The release of a new and far more powerful console should significantly close the gap between the PlayStation and gaming PCs, at least for a couple of years. That would give it time in which to crack the esports market. We do not yet know what the new PS5 controller will look like, but if Sony can design it to allow for the sort of precise and rapid mechanics available when using a keyboard and mouse then the PS5 would become even more competitive.
Right now, any console game immediately lacks credibility as an esports title. Even a multi-platform title like Overwatch hosts its pro league on PC. Yet there is hope for PlayStation fans. The best Rocket League players use a console and that title is gaining more traction as an esport all the time. Consoles are also the preferred platforms for fighting games and sports games. The key title in this regard could well be FIFA.
It does not yet boast the sort of eye-watering prize pools seen in the likes of Dota 2 and LoL, but it is supremely popular. Twenty million gamers competed in the FIFA 2018 season, before qualifiers were whittled down to 32 finalists – 16 on PS4 and 16 on Xbox – who contested the FIFA eWorld Cup 2018 in London. The winner of the PS4 tournament faced the Xbox champion in an cross-console final and it was a rout, as Xbox star Msdossary beat StefanoPinna 4-0 on aggregate.
The Saudi star became famous overnight and he can now dedicate himself to a full-time FIFA career due to earnings and the sponsorship opportunities that arise. The Xbox has dominated the PS4 in this scene, but PS4 players are finally starting to win cross-console finals and everything will change when the next generation of consoles arrives. If Sony can deliver a better console, its players will be able to dominate scenes like FIFA, Madden and NBA 2K.
Then there is Fortnite. Epic Games is desperate to turn it into a leading esport in order to give it longevity, and it has committed $100 million in prize money in 2019 alone in order to achieve that goal.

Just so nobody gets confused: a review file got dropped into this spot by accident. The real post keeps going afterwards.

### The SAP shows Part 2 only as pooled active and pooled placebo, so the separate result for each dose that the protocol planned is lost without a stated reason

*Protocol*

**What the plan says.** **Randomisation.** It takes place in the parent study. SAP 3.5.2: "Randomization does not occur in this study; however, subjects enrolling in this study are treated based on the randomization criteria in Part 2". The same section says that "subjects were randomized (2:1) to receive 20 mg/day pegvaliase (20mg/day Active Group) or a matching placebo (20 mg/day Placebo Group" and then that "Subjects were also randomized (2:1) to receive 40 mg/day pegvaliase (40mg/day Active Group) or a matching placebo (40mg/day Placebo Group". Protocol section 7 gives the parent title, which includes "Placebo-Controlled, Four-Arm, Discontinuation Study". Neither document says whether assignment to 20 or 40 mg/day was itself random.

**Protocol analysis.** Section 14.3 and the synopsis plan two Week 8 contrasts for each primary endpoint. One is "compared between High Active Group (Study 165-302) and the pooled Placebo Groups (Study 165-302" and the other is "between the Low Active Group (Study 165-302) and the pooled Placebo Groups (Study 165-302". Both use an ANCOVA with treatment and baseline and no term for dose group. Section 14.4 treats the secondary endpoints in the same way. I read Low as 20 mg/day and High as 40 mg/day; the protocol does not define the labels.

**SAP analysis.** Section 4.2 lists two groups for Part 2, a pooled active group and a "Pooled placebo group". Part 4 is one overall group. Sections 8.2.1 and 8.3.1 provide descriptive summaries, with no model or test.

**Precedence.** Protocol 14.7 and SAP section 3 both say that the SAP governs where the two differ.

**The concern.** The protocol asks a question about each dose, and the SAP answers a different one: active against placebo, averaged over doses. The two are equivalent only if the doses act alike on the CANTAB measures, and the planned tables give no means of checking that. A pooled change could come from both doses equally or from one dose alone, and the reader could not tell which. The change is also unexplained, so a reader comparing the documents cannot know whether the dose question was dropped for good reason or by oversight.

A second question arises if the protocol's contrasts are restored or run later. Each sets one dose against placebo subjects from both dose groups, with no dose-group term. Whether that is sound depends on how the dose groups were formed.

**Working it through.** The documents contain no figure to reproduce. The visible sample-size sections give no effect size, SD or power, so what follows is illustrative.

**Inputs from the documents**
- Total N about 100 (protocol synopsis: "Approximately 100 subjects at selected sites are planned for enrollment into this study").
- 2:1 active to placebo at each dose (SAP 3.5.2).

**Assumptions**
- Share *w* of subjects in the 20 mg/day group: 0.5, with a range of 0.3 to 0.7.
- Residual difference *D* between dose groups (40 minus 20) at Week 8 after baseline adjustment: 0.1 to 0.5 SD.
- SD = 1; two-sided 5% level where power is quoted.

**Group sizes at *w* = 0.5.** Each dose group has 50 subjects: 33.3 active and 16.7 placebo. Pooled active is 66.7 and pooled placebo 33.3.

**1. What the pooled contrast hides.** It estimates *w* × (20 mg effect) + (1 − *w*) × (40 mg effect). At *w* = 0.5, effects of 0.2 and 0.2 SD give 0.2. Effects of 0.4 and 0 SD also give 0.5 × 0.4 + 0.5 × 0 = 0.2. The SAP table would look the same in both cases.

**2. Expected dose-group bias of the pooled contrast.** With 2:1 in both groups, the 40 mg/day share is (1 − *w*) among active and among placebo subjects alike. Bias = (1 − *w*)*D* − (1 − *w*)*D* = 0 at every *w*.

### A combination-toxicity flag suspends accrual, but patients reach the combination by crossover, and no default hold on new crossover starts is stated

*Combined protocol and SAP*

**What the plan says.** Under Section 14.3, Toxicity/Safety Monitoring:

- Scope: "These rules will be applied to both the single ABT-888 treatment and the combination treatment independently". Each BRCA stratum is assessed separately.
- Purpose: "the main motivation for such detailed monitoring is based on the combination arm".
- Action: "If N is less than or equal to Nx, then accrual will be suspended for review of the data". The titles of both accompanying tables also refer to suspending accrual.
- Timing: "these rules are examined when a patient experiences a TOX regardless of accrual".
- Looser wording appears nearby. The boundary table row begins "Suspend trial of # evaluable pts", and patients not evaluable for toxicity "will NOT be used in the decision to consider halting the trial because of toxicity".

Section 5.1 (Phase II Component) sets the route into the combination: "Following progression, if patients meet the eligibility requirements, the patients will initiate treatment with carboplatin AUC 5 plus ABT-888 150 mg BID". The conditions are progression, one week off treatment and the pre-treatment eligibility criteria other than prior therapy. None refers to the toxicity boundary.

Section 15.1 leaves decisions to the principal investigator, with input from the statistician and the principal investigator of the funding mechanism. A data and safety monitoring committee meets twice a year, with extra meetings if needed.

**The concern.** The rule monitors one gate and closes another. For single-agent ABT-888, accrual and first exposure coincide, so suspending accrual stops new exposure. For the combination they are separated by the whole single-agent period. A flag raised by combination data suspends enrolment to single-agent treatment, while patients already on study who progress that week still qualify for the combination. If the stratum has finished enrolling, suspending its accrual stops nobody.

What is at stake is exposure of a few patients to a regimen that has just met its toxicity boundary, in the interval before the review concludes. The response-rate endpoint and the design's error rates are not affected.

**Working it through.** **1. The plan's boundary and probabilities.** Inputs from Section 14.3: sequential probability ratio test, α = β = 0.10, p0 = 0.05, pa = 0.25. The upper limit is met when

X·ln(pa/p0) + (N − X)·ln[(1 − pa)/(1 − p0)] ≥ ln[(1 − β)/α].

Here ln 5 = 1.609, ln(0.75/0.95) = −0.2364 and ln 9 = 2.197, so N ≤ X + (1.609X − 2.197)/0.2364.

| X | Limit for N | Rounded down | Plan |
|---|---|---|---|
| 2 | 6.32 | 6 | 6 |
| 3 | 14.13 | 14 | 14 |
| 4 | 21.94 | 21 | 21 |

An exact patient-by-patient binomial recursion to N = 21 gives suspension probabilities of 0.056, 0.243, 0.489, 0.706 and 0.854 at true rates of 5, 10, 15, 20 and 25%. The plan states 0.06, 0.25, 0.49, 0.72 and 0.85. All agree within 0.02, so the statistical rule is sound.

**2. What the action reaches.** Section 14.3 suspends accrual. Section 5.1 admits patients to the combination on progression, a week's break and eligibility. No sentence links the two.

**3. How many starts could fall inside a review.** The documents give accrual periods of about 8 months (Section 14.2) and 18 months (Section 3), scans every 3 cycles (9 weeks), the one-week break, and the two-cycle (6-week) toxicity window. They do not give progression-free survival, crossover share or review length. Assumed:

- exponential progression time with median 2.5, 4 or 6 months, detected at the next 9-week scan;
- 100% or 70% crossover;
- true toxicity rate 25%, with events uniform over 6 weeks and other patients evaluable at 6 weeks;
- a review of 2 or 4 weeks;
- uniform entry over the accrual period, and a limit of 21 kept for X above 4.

It is on course to overtake Dota 2 as the world’s richest esport, and it is very much a cross-platform title. The PC arguably has the edge right now, as the keyboard and mouse allows you to navigate in a more smooth fashion, you can aim better and build quicker. Yet the PS5 could change all that if it delivers an impressive controller, so it should bear esports in mind during development.
It needs to improve online streaming. PS4 players are unable to stream Twitch and YouTube in 4K, so they miss out on the visual benefits of the PS4 Pro. It also needs to encourage more games like Rocket League, Overwatch and Call of Duty to come to the PS5, while creating their own.
Sony could put its hand in its pocket too. Epic Games has thus far managed to see off competition from the likes of Apex Legends by investing $100 million in its competitive scene. If Sony invests a similar sum in turning an exclusive PlayStation franchise into an esport then it could reap the benefits in the long run. It needs to take drastic action if it is to carve out its fair share of an esports market that is only growing in importance, popularity and economic might, so it will be interesting to see what steps Sony takes over the next few years.
This post was written and sponsored by Unikrn.